The cooperative movement has played a significant role in addressing the developmental needs of underprivileged classes in India. Cooperatives are organisations that operate at a grassroot level to help people harness the power of collective bargaining and thus, protect the financial interests of underprivileged and underrepresented sections of the society.
India has >8 lakh registered cooperative societies, especially in agricultural, banking and housing sectors. In the agriculture sector, cooperative dairies, sugar mills, etc., are formed to process and sell the pooled produce of farmers. India has ~194,195 cooperative dairy societies and 330 cooperative sugar mill operations. In addition, cooperative sugar mills account for ~35% of the sugar production in the country.
In the banking and finance sector, cooperative institutions are spread across rural and urban areas, helping provide credit that may otherwise be unavailable from the commercial banking sector. At a village-level, farmers form primary agricultural credit societies (PACS) to make their case for credit demand at the grassroot level. PACs address their demands to the district central cooperative banks (DCCBs), which then forward it to state-level cooperative banks (which are at the apex of the rural cooperative lending structure in India). NABARD’s annual report of 2019-20 reported 95,238 PACs, 363 DCCBs and 33 state cooperative banks in the country.
In urban areas, cooperative banks and cooperative credit societies focus on extending banking services to many companies or individuals that find it difficult to avail credit facilities from the general institutional credit structures. Also, there are cooperative marketing societies and cooperative housing societies operating in India.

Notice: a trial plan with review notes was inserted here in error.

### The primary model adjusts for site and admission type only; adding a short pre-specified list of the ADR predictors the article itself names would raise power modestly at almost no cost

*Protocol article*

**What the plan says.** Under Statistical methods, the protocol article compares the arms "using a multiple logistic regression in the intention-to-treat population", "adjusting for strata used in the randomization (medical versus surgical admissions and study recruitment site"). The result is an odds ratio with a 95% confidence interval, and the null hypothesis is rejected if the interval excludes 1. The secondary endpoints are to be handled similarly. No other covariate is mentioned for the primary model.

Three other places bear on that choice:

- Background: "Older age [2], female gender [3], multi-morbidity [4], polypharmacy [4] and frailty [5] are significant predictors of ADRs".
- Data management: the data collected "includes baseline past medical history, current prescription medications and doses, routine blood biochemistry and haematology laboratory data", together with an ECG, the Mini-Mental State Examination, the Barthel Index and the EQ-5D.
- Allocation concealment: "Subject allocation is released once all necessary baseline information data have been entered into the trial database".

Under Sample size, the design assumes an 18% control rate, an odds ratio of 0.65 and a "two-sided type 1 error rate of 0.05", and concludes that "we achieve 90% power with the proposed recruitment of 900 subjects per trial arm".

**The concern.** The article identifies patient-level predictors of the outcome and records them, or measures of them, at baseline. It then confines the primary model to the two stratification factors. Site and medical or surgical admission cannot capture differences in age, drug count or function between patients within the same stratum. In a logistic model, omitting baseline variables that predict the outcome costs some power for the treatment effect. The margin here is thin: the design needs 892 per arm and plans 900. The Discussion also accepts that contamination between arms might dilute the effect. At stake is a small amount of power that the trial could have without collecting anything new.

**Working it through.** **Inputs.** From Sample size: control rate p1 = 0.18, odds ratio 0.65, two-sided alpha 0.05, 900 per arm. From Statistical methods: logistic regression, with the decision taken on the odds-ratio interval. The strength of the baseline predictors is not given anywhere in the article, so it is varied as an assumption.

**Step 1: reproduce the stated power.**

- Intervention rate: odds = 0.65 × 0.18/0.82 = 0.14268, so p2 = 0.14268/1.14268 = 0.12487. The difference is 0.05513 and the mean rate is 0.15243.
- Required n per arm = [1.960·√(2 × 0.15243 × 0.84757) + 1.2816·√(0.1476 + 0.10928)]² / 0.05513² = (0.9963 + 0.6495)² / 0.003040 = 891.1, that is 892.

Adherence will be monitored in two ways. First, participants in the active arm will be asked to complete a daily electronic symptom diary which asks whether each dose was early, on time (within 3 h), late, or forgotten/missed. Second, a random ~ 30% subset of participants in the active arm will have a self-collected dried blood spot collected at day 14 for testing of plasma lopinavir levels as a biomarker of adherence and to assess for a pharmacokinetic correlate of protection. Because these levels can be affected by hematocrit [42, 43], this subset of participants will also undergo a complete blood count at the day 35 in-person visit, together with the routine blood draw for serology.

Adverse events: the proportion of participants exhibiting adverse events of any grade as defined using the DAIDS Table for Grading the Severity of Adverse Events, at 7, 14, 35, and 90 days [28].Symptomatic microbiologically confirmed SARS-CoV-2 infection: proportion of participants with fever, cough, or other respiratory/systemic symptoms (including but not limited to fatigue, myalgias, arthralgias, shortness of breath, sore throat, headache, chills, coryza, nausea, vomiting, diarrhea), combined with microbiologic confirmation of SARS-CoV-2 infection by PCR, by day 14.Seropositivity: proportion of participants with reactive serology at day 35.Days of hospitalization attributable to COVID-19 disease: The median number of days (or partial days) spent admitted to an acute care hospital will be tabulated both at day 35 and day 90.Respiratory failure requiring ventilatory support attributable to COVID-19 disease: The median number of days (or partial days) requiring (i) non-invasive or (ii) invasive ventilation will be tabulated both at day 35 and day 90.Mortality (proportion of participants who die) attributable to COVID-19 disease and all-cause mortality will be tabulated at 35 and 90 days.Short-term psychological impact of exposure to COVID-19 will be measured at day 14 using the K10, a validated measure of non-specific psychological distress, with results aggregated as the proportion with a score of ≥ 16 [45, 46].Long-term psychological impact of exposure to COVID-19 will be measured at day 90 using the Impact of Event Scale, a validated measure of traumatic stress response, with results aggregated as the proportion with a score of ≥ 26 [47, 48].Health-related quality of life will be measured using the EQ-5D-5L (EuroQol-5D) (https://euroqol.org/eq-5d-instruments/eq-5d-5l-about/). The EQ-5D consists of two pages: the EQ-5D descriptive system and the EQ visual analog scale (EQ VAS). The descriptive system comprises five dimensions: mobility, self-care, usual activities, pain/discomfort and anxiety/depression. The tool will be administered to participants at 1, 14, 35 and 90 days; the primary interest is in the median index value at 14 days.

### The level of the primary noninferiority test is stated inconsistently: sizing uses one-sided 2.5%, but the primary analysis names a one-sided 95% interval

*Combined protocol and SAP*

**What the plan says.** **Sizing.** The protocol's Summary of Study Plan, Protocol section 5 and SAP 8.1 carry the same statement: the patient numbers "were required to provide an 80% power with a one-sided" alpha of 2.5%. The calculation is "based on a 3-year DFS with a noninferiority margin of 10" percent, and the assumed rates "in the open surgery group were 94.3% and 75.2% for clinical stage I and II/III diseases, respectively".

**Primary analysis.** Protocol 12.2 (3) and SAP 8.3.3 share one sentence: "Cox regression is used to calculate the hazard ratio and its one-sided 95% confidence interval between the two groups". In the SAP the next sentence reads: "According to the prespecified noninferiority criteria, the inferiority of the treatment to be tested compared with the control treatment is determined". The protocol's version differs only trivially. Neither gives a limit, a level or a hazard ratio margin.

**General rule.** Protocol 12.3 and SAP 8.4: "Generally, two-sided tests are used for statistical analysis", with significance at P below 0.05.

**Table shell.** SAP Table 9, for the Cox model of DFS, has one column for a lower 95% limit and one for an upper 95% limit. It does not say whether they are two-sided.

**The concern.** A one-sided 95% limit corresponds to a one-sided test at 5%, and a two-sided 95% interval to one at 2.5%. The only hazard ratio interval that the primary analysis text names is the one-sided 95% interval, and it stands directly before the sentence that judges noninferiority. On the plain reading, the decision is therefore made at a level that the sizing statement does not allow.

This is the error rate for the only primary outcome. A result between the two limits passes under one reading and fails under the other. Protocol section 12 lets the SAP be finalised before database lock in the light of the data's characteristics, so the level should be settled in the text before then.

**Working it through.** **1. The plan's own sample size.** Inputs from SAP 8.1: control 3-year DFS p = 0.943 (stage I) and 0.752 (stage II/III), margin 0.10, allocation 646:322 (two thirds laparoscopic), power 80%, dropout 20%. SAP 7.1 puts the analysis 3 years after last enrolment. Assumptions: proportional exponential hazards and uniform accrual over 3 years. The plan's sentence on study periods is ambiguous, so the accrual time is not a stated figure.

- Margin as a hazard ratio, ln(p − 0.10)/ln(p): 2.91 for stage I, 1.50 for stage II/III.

The cooperative societies are governed by respective state laws, with a Cooperation Commissioner and the Registrar of Societies as their governing office. In 2020, the Centre passed the Multi State Cooperative Societies Act that allows registration of cooperative societies with operations in multiple states. Currently, banks, dairies and sugar mills that have operations spread across states mostly account for these Multistate Cooperative Societies (MSCs). The Central Registrar of Societies is responsible for administration these MSCs; however, the State Registrar governs them on the ground.
Issues Faced by Cooperatives
Limited growth of Cooperatives throughout India: Institutions such as Vaikunt Mehta Institute of Cooperative Management have conducted various studies that highlight the progress of the cooperative structure in some states including Maharashtra, Gujarat and Karnataka. In addition, these cooperative institutions receive capital from the central government in the form of equity or working capital, which is provided under guarantee by the state government. However, with the advanced maturity of cooperatives in the aforementioned states, they have been able to corner most funds, leading to insufficient funds for development of cooperatives in other states.
For the cooperative movement to propagate in other states too, the necessary framework of regulatory support and financial backing needs to be provided to cooperatives in all regions of India.
Administrative Anomalies: Previously, the Ministry of Agriculture & Farmer’s Welfare was responsible for functioning of cooperatives in the country. As a ministry dedicated to development of the agriculture sector, it could not adequately respond to the needs of cooperatives in other sectors. Moreover, the nature of cooperative movement has been gradually changing over the years as the movement shifts from agricultural and dairy concentration, with most of the new registrations for cooperatives now coming up in sectors like housing and labour.